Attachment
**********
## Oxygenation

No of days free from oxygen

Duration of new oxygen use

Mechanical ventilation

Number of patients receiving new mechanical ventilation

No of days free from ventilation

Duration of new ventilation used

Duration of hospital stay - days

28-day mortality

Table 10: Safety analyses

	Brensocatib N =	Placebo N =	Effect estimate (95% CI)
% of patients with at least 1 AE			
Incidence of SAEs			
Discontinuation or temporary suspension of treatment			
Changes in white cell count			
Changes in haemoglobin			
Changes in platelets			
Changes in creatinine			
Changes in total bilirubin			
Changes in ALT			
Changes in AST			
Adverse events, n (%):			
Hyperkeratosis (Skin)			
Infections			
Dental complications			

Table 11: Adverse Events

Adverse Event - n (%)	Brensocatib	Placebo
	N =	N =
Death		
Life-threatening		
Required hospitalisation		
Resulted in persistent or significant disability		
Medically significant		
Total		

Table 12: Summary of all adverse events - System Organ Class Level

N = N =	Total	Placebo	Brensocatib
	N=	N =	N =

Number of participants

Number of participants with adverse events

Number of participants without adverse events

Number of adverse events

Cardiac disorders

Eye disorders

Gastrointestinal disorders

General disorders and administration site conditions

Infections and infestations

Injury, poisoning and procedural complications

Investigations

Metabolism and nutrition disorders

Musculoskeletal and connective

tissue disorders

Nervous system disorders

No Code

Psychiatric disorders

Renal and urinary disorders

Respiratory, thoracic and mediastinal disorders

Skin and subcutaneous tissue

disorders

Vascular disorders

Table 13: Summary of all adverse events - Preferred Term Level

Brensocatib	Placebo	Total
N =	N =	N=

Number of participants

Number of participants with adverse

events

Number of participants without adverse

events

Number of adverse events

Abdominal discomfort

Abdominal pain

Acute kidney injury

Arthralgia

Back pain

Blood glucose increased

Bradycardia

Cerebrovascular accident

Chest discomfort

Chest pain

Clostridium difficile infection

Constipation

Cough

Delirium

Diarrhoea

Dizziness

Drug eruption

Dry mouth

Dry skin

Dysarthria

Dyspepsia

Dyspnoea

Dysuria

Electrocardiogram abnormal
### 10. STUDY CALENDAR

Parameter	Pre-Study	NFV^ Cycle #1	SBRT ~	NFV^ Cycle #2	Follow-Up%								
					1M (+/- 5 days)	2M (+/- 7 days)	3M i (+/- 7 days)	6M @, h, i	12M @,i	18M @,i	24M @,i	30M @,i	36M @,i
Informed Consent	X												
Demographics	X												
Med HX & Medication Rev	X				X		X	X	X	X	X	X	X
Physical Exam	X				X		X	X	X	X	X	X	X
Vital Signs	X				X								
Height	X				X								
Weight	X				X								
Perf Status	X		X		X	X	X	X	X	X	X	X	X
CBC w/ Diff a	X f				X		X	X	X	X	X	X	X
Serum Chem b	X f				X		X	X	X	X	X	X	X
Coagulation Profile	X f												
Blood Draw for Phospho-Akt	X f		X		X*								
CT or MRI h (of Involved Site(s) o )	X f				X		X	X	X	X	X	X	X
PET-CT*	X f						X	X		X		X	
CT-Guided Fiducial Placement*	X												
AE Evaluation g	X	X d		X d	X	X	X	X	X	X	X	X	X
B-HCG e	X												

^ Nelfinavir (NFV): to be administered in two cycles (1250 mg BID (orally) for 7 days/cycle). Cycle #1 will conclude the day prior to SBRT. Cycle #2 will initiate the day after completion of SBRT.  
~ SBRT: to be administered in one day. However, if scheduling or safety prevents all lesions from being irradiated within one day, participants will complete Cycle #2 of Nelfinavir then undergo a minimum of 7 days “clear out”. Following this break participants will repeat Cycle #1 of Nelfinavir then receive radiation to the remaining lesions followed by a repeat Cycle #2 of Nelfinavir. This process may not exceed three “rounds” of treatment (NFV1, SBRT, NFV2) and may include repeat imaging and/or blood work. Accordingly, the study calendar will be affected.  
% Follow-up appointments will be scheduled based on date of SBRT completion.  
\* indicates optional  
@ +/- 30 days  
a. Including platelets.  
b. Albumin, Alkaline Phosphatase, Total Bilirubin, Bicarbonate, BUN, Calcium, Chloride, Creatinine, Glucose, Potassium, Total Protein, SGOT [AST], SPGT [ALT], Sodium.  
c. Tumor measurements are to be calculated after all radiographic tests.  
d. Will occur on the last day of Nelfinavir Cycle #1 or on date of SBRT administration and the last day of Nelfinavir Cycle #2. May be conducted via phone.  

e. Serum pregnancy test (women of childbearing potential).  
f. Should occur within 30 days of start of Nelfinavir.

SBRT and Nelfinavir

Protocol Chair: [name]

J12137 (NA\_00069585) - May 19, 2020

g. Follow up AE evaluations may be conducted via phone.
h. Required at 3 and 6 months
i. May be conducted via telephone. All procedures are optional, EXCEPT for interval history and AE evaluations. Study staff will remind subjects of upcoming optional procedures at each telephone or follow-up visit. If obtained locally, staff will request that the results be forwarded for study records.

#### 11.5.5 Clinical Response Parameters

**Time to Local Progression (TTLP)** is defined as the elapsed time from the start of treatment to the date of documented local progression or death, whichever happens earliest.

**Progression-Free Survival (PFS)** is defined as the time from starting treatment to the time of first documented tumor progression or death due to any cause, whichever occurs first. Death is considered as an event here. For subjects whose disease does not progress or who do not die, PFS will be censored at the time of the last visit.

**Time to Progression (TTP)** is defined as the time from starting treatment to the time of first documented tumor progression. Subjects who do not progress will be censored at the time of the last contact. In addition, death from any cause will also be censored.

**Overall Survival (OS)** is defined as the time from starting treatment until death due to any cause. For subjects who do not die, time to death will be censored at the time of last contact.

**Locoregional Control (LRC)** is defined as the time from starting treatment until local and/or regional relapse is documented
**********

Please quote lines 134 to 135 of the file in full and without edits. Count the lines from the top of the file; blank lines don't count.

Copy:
**Overall Survival (OS)** is defined as the time from starting treatment until death due to any cause. For subjects who do not die, time to death will be censored at the time of last contact.

**Locoregional Control (LRC)** is defined as the time from starting treatment until local and/or regional relapse is documented